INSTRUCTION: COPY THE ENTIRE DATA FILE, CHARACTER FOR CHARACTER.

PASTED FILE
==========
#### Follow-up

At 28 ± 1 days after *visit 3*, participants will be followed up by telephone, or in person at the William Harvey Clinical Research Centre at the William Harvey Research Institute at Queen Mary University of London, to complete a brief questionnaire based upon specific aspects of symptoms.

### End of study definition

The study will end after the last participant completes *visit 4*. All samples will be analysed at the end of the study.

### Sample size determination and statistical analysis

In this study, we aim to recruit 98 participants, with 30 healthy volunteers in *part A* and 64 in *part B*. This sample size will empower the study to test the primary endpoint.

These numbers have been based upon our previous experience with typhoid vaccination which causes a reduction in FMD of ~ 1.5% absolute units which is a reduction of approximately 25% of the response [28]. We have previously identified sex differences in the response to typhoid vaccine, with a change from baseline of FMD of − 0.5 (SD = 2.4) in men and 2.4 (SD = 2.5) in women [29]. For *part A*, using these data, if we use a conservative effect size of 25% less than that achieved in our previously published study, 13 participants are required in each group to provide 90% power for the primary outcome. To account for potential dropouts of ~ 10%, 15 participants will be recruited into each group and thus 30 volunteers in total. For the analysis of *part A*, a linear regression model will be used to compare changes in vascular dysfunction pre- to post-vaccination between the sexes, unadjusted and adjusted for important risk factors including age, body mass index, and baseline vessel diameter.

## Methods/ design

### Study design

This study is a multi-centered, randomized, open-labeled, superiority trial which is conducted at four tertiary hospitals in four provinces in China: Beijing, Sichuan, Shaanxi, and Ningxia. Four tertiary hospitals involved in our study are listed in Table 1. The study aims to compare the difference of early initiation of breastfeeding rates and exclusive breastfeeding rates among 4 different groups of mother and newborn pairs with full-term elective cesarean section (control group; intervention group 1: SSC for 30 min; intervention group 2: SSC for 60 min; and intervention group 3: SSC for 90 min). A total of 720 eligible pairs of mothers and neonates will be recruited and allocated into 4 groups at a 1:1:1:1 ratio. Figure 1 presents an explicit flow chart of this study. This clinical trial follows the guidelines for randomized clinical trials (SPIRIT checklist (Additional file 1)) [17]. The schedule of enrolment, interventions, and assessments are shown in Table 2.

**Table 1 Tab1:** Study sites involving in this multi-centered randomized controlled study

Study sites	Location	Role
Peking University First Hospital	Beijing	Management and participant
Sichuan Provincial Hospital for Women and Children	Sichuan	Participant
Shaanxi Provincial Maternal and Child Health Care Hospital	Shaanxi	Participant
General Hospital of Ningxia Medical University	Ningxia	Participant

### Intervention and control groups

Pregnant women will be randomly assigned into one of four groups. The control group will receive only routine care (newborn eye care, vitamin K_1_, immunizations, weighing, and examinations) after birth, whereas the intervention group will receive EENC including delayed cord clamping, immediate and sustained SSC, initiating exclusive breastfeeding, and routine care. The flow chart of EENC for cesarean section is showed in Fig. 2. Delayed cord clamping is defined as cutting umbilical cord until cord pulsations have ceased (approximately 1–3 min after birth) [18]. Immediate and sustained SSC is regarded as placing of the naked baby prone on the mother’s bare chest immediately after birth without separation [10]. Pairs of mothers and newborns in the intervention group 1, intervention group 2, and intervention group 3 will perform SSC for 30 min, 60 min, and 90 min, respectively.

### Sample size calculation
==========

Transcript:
#### Follow-up

At 28 ± 1 days after *visit 3*, participants will be followed up by telephone, or in person at the William Harvey Clinical Research Centre at the William Harvey Research Institute at Queen Mary University of London, to complete a brief questionnaire based upon specific aspects of symptoms.

### End of study definition

The study will end after the last participant completes *visit 4*. All samples will be analysed at the end of the study.

### Sample size determination and statistical analysis

In this study, we aim to recruit 98 participants, with 30 healthy volunteers in *part A* and 64 in *part B*. This sample size will empower the study to test the primary endpoint.

These numbers have been based upon our previous experience with typhoid vaccination which causes a reduction in FMD of ~ 1.5% absolute units which is a reduction of approximately 25% of the response [28]. We have previously identified sex differences in the response to typhoid vaccine, with a change from baseline of FMD of − 0.5 (SD = 2.4) in men and 2.4 (SD = 2.5) in women [29]. For *part A*, using these data, if we use a conservative effect size of 25% less than that achieved in our previously published study, 13 participants are required in each group to provide 90% power for the primary outcome. To account for potential dropouts of ~ 10%, 15 participants will be recruited into each group and thus 30 volunteers in total. For the analysis of *part A*, a linear regression model will be used to compare changes in vascular dysfunction pre- to post-vaccination between the sexes, unadjusted and adjusted for important risk factors including age, body mass index, and baseline vessel diameter.

## Methods/ design

### Study design

This study is a multi-centered, randomized, open-labeled, superiority trial which is conducted at four tertiary hospitals in four provinces in China: Beijing, Sichuan, Shaanxi, and Ningxia. Four tertiary hospitals involved in our study are listed in Table 1. The study aims to compare the difference of early initiation of breastfeeding rates and exclusive breastfeeding rates among 4 different groups of mother and newborn pairs with full-term elective cesarean section (control group; intervention group 1: SSC for 30 min; intervention group 2: SSC for 60 min; and intervention group 3: SSC for 90 min). A total of 720 eligible pairs of mothers and neonates will be recruited and allocated into 4 groups at a 1:1:1:1 ratio. Figure 1 presents an explicit flow chart of this study. This clinical trial follows the guidelines for randomized clinical trials (SPIRIT checklist (Additional file 1)) [17]. The schedule of enrolment, interventions, and assessments are shown in Table 2.

**Table 1 Tab1:** Study sites involving in this multi-centered randomized controlled study

Study sites	Location	Role
Peking University First Hospital	Beijing	Management and participant
Sichuan Provincial Hospital for Women and Children	Sichuan	Participant
Shaanxi Provincial Maternal and Child Health Care Hospital	Shaanxi	Participant
General Hospital of Ningxia Medical University	Ningxia	Participant

### Intervention and control groups

Pregnant women will be randomly assigned into one of four groups. The control group will receive only routine care (newborn eye care, vitamin K_1_, immunizations, weighing, and examinations) after birth, whereas the intervention group will receive EENC including delayed cord clamping, immediate and sustained SSC, initiating exclusive breastfeeding, and routine care. The flow chart of EENC for cesarean section is showed in Fig. 2. Delayed cord clamping is defined as cutting umbilical cord until cord pulsations have ceased (approximately 1–3 min after birth) [18]. Immediate and sustained SSC is regarded as placing of the naked baby prone on the mother’s bare chest immediately after birth without separation [10]. Pairs of mothers and newborns in the intervention group 1, intervention group 2, and intervention group 3 will perform SSC for 30 min, 60 min, and 90 min, respectively.

### Sample size calculation